Apart from political disputes, some local and international experts have also underlined that the new government might not have a strong mandate to represent Afghanistan given the low turnout of voters. Voter turnout was at a record-low: only 1.8 million voters cast their ballots out of the total 9.6 million eligible voters in a country of approximately 32 to 36 million. The experts are statistically correct, but they neglected the primary reasons for the low turnout: the imminent insecurity in most part of Afghanistan since the Taliban spread fear that they will punish those who cast votes.
Considering the above, albeit the low turnout, a proportionate number of voters from all provinces of Afghanistan cast their ballots to safeguard the nascent and fragile democracy in Afghanistan. Thus, any assumptions to question the legitimacy or mandate of new Afghan government merely because of the low turnout should be refuted. In the same notion, the article 87 of Afghan election law states that “a low turnout of people in some of the electoral constituencies or polling centers shall not mean jeopardizing the principles of free and universal elections”.
On the contrary, the legitimacy of the new Afghan government was greatly undermined when the U.S. special envoy, Zalmay Khalilzad, overtly intervened to convince Ghani to postpone his inauguration amid the signing ceremony of U.S.-Taliban deal in Doha on February 29, 2020. On the same day, U.S. Secretary of Defense Mark Esper, in the presence of NATO’s secretary-general, Jens Stoltenberg, signed a joint declaration with Ghani in Kabul to agree on terms how to make peace with the Taliban. Both the U.S. deal with the Taliban and the joint declaration with the Afghan government focused on four identical issues to end the America’s longest war, but the terms and timeline in these documents were asymmetrical. For instance, in the deal, the swap of 5,000 prisoners was stated as a pre-condition to start the intra-Afghan peace talks on March 10, 2020, whereas in the joint declaration, the total number of prisoners and the timeline for release weren’t stated. The document stated the prisoner release will be a confidence-building measure for reaching a political settlement and achieving a permanent and sustainable ceasefire, which will be a protracted and phased process. Such disparities in the terms of these documents became more contentious when Ghani declined to release any prisoners, which has become one of the first deviations from the U.S.-Taliban deal.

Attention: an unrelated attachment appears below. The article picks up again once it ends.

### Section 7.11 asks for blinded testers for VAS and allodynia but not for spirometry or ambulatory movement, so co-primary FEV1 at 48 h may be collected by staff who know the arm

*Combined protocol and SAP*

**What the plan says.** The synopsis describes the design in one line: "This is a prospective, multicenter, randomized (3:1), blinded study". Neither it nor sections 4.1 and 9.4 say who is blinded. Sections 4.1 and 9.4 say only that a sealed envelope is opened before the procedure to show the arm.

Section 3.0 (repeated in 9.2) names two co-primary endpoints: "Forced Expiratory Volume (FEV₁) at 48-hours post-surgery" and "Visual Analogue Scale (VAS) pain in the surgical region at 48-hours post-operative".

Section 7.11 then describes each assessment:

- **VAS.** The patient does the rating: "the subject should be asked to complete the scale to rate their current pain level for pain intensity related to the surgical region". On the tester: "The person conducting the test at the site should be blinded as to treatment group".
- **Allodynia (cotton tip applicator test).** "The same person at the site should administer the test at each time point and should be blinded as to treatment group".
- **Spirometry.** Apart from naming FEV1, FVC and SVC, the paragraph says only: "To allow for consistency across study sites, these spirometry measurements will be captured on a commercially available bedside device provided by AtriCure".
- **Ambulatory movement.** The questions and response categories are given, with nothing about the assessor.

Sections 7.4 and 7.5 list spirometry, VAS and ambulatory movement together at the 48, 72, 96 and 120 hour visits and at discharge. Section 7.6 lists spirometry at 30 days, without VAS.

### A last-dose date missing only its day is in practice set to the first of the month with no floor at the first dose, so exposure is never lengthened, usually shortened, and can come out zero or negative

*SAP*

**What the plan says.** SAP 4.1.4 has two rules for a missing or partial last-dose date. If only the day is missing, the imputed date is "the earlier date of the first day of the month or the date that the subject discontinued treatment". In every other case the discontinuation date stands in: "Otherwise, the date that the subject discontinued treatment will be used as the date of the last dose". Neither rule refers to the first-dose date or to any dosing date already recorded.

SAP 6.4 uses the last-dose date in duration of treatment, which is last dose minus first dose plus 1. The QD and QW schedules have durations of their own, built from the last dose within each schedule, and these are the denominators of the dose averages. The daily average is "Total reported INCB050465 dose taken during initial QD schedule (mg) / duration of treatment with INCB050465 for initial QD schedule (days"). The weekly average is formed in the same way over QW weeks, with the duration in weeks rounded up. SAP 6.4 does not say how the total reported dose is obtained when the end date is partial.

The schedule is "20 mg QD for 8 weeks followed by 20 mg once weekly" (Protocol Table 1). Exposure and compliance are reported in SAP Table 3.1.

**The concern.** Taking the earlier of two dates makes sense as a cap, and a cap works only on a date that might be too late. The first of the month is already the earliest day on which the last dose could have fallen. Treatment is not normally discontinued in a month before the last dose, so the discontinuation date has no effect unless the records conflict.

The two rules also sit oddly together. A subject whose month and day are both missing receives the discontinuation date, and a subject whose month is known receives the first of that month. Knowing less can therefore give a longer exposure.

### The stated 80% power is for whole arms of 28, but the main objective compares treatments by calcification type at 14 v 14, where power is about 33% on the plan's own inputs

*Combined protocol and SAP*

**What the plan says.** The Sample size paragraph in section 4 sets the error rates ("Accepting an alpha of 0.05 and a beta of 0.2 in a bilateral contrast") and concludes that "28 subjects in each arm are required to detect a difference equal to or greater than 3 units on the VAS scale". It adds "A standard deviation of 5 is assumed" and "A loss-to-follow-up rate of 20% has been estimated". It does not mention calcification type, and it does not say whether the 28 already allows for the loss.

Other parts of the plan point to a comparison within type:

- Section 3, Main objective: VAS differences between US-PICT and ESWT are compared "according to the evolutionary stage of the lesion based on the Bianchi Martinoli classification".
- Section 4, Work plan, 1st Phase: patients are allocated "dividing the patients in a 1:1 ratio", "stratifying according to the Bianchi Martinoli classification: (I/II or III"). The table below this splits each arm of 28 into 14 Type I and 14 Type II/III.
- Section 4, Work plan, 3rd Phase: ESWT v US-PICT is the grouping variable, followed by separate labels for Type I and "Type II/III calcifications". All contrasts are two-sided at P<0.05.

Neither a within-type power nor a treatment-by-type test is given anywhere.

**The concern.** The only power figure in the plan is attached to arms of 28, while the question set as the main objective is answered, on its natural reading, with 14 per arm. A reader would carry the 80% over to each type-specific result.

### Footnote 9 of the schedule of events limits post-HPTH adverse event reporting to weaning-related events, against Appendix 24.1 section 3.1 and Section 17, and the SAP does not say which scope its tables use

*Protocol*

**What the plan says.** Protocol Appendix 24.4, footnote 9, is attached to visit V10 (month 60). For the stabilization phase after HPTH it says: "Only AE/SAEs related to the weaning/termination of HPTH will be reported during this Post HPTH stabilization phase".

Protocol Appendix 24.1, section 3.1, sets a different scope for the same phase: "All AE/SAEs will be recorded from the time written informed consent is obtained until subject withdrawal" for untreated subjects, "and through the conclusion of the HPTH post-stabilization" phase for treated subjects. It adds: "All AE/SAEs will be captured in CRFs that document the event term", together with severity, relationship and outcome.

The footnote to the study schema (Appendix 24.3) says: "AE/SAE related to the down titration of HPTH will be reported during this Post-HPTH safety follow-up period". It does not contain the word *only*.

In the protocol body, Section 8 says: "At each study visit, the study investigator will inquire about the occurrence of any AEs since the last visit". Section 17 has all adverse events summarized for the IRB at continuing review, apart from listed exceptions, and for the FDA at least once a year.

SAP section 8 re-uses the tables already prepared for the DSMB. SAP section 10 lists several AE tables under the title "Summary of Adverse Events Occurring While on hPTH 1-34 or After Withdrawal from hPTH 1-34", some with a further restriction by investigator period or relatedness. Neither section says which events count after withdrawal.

In addition to the prisoner swap, the other terms of U.S.-Taliban deal also gave significant leverage to the Taliban. In the deal, the Afghan government was referred as the “Afghan side,” in which the U.S. government ostensibly endorsed the Taliban’s narrative as they don’t recognize the Afghan government a legitimate government. More importantly, despite multiple references in the deal that the U.S. government doesn’t recognize the Taliban as a state, the U.S. government took state-level commitments from the Taliban – namely not to provide visas, passports, travel permits, or grant asylum and residence to those that will be threatening the U.S. and its allies, and prevent them from using Afghan soil. Such commitments gave the Taliban significant leverage that they clearly noted by celebrating the deal as a “historical victory” against the foreign invaders.
After signing the deal, the Taliban escalated their attacks on Afghan government to impose pressure on Ghani to agree with their pre-conditions for the intra-Afghan peace talks. Given the new political crisis in Kabul, the legitimacy of new Afghan government and legacy of nascent and fragile Afghan democracy are at stake. The United States, as the strategic ally of Afghanistan, should extend a helping hand to resolve the conundrum created by Afghan politicians, and also ponder some of the terms of the recent deal to ensure the Taliban becomes as subsidiary of new government, not overtaking it. The real challenge lies ahead of both the U.S. and new Afghan governments on how to revive the legitimacy of new Afghan government and to ensure the deal with the Taliban won’t undermine the achievements of past 18-years.
Najibullah Noorzai is a Washington, D.C., based analyst.